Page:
the story of the STEM pipeline

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[by Adam]

Stacy, a colleague just a few steps away in my friendly physics department hallway, popped her head in my office the other day. Her approach is signaled with her distinctive two step, stomp clomp, my audio cue that Stacy is dropping by with a question. Everyone in my department has their own cue: a shuffled set of steps from my department’s chair, a subtle wave from my friend Colin, a quick-paced knock from John, a gentle peek around the doorframe from Michelle. Stacy’s cue though is particularly noteworthy because it inevitably leads to discussions about science education. This time she asked: “Where do we find the picture of the STEM pipeline?” It’s a simple question, and if you are in the business you know exactly what “STEM” is and exactly what this pipeline metaphor represents.

STEM, of course, is Science Technology Engineering and Mathematics; and the “pipeline” is the flow of quantized, atomic little students up through the stages of K-16 and into the workforce. I suspect the pipeline is a bit like an oil well, or at least the comic book animation of such, and we have this vision that if we just pump on this a bit we should have an output of little scientists, engineers, and other economy-driving careers pouring out.

Given the last summer and the sickening oil offenses in the Gulf of Mexico, visions of STEM-fluid disasters suddenly come to my mind. I suppose this is only one reason why the pipeline metaphor might not be appropriate.

We also all know the story, and it goes a little something like this: Somewhere in the upper elementary grades, we start to lose interest in science. Sure, in the lower grades, children love science and all that it represents: fun, questions, gooey stuff. But then bad things happen. The subject matter goes dead; the curriculum becomes stiff; we implicitly punish children by punishing schools by restricting funding for anything that doesn’t meet the stipulations of a mandate with a clever acronym. And somehow, girls first drop their interest in science and a year later their male counterparts follow. No child left behind, they all follow one another down a route of disinterest in the study of the natural world.

Like I said, we all know this story. But I can’t find the data for the story. Anywhere. John, my loyal and much better informed mentor and friend, tells me that it’s the same story that he tells. Yet, he’s never written about it because he doesn’t have any data to back it up. We’ve passed this legend down from one generation of science educator to the next. The story is most certainly true, but we all describe it as though we read the primary data, maybe as though we collected it ourselves. Certainly, we all know with some kind of familiarity how it has happened because we’ve all seen it firsthand.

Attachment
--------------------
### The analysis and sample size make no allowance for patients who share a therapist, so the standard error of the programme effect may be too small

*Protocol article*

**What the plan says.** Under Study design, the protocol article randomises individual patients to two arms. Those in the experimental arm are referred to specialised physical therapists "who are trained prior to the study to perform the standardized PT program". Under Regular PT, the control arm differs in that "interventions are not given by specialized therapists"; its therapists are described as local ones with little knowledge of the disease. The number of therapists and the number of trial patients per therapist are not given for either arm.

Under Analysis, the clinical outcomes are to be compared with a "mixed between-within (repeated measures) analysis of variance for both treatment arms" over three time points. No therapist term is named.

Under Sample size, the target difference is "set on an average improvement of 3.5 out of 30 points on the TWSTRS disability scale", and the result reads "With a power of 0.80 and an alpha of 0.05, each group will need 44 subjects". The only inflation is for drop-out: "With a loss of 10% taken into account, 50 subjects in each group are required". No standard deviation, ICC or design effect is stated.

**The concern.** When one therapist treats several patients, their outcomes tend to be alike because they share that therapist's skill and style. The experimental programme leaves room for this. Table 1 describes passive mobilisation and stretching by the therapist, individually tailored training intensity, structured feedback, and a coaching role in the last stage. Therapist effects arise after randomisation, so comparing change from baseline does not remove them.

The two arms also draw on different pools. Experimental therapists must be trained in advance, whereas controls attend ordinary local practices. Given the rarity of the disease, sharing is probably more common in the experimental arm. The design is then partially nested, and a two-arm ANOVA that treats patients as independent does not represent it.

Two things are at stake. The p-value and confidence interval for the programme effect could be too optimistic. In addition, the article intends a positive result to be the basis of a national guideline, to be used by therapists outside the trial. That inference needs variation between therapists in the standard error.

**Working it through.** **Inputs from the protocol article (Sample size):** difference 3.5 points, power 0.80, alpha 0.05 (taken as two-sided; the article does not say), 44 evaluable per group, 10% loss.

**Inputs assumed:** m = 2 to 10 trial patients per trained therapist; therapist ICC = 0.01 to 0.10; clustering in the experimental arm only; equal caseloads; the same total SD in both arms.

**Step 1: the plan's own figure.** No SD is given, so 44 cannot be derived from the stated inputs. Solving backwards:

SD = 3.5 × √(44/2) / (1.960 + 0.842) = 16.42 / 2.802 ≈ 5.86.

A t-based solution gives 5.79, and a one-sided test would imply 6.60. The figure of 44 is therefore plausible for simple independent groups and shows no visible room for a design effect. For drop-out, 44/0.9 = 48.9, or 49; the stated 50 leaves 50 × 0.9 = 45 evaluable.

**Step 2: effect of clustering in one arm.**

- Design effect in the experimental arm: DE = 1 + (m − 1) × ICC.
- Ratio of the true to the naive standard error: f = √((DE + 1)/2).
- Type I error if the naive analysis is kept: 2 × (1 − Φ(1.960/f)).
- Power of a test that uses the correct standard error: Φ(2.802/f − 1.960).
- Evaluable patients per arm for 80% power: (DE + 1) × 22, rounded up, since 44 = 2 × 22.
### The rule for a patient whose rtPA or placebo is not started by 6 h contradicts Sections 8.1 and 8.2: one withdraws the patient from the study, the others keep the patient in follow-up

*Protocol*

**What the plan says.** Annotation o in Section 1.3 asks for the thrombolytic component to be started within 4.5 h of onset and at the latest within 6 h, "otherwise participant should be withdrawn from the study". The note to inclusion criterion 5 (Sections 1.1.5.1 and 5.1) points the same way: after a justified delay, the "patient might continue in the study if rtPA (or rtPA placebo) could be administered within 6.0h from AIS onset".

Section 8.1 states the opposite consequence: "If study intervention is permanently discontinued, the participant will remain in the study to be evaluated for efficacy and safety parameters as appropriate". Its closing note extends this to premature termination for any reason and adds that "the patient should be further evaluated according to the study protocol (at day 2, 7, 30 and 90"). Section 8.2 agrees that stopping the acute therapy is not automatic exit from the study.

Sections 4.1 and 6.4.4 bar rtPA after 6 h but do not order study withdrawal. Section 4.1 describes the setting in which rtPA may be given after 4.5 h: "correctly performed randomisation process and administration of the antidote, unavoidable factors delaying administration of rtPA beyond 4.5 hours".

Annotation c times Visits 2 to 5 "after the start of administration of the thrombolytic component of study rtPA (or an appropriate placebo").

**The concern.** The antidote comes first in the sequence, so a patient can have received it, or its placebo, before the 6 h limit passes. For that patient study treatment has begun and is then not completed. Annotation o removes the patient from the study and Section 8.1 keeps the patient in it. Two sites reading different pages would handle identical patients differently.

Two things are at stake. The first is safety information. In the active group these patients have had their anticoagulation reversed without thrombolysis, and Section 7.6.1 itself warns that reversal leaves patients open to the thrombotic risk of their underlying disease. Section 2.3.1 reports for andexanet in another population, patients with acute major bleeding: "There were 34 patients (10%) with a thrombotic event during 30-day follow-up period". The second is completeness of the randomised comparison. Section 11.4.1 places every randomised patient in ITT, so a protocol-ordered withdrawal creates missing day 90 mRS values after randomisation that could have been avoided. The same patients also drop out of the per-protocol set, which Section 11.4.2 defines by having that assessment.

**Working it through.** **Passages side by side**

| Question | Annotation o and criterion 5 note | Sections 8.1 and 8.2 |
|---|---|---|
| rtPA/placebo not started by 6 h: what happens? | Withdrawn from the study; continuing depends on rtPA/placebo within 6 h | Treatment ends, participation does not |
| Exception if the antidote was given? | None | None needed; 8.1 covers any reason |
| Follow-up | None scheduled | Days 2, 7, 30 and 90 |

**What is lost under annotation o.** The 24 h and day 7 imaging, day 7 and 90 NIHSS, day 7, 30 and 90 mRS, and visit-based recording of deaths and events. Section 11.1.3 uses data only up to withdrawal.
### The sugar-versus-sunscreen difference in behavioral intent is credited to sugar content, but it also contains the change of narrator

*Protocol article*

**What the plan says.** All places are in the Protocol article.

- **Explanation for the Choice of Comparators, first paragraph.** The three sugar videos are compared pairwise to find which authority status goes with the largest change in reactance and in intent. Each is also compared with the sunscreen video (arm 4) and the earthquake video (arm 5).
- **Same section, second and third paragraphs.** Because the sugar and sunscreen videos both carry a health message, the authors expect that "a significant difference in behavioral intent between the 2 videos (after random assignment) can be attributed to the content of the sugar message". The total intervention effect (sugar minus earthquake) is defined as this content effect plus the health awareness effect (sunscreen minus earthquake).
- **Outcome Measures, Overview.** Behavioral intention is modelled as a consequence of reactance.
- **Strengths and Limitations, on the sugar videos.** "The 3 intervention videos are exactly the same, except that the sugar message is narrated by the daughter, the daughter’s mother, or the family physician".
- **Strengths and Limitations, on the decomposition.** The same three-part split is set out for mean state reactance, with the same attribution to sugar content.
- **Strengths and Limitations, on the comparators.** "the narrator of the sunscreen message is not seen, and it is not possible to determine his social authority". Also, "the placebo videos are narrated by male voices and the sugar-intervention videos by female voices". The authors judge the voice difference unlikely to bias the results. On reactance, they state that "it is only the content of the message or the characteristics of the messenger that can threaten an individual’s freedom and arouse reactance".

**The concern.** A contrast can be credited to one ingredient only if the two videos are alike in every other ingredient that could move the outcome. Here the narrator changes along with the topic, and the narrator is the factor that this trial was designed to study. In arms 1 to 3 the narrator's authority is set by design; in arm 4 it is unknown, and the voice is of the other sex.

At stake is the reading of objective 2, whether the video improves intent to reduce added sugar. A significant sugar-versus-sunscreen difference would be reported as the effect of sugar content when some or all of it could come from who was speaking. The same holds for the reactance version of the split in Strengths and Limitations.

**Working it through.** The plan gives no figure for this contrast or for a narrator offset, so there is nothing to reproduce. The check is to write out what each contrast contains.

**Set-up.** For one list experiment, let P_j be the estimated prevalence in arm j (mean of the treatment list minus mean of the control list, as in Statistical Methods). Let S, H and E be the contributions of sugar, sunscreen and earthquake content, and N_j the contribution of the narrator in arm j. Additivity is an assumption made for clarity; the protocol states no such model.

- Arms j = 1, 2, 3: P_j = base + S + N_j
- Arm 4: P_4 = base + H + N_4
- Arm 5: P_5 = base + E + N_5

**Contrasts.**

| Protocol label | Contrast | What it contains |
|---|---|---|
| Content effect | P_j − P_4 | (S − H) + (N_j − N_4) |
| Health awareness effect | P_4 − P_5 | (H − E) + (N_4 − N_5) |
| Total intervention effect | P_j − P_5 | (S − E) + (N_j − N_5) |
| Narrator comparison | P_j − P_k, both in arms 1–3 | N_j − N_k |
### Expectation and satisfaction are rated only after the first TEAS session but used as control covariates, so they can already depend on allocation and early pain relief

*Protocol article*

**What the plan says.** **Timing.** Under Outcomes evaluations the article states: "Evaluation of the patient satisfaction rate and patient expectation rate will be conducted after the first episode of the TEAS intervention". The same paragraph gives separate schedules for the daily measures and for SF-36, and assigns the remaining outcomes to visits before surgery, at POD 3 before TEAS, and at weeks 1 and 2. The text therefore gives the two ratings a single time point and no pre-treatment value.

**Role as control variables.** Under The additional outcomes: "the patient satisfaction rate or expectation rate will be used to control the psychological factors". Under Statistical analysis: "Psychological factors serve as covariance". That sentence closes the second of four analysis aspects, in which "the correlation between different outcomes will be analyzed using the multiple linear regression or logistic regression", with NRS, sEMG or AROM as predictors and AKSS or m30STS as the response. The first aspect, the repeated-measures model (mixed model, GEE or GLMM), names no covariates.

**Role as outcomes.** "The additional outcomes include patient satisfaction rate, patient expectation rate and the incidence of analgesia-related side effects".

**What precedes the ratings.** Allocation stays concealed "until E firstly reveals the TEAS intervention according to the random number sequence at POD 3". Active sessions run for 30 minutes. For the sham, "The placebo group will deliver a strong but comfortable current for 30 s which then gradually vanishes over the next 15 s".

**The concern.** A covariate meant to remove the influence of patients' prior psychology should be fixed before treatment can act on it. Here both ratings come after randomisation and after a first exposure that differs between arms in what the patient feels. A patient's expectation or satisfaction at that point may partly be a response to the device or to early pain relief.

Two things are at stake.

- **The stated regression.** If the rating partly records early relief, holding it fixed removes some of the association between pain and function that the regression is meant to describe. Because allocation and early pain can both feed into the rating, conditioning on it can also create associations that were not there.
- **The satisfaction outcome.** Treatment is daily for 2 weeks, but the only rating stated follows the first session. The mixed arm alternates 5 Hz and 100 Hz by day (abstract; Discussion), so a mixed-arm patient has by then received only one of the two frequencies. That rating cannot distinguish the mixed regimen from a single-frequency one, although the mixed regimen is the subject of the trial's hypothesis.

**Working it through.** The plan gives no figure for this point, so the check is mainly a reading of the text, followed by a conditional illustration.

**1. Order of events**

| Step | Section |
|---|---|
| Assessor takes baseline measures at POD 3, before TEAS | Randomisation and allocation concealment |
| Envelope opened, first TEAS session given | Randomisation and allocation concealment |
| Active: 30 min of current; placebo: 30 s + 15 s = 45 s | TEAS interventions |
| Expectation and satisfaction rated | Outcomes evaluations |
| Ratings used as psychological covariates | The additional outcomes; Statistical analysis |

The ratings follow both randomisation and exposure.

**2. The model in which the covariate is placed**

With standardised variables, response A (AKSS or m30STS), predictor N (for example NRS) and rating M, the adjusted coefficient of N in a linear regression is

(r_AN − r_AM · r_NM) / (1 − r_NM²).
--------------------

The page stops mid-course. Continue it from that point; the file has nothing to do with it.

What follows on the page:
I wrote my friend Heidi about the story of the STEM pipeline, because my friend Heidi is smarter than John, and also because she does her work in girls’ identities with science. She would have cited the story of the STEM pipeline in the first paragraph of her dissertation. But Heidi tried to suggest that she really didn’t read that much — because “early career award” members of national science education organizations can earn such acclaim without reading much research? Perhaps, but more likely, it seems that the story is just a story. Just to prove the case that much more thoroughly, she goes on to actually suggest that I had the story a bit wrong: “…[M]uch of my stuff focuses on students who have the interest and motivation and skills/understanding… and [they] still end up leaving [scientific fields of study].” So, even though Heidi hasn’t read the official story of the STEM pipeline either, we know she’s heard it. We’ve all heard and have retold a different version of this, but is it true? And what part of it is true? And why do we use it? To what end?

Today, my two daughters walked into new classrooms, along with hundreds of other children at our elementary school down the street. They’re laughing and smiling, a bit jittery but mostly excited to see their new classrooms, their teachers, and their friends. It doesn’t look like a pipeline to me. It looks like it could be fun. We are a species that can create pipelines, but we have also invented and even placed a priority on these things called schools. Children learn to get along, they learn to count, and they should be learning about how to ignite sparks. In some ways, I really hope that there isn’t any pipe, narrow and with the potential for clogs. Instead, I hope we have something which launches individuals in all different directions, along trajectories they are passionate about. Rather than trying to fix the leaks in any given pipeline metaphor, we should be trying to produce fountains.

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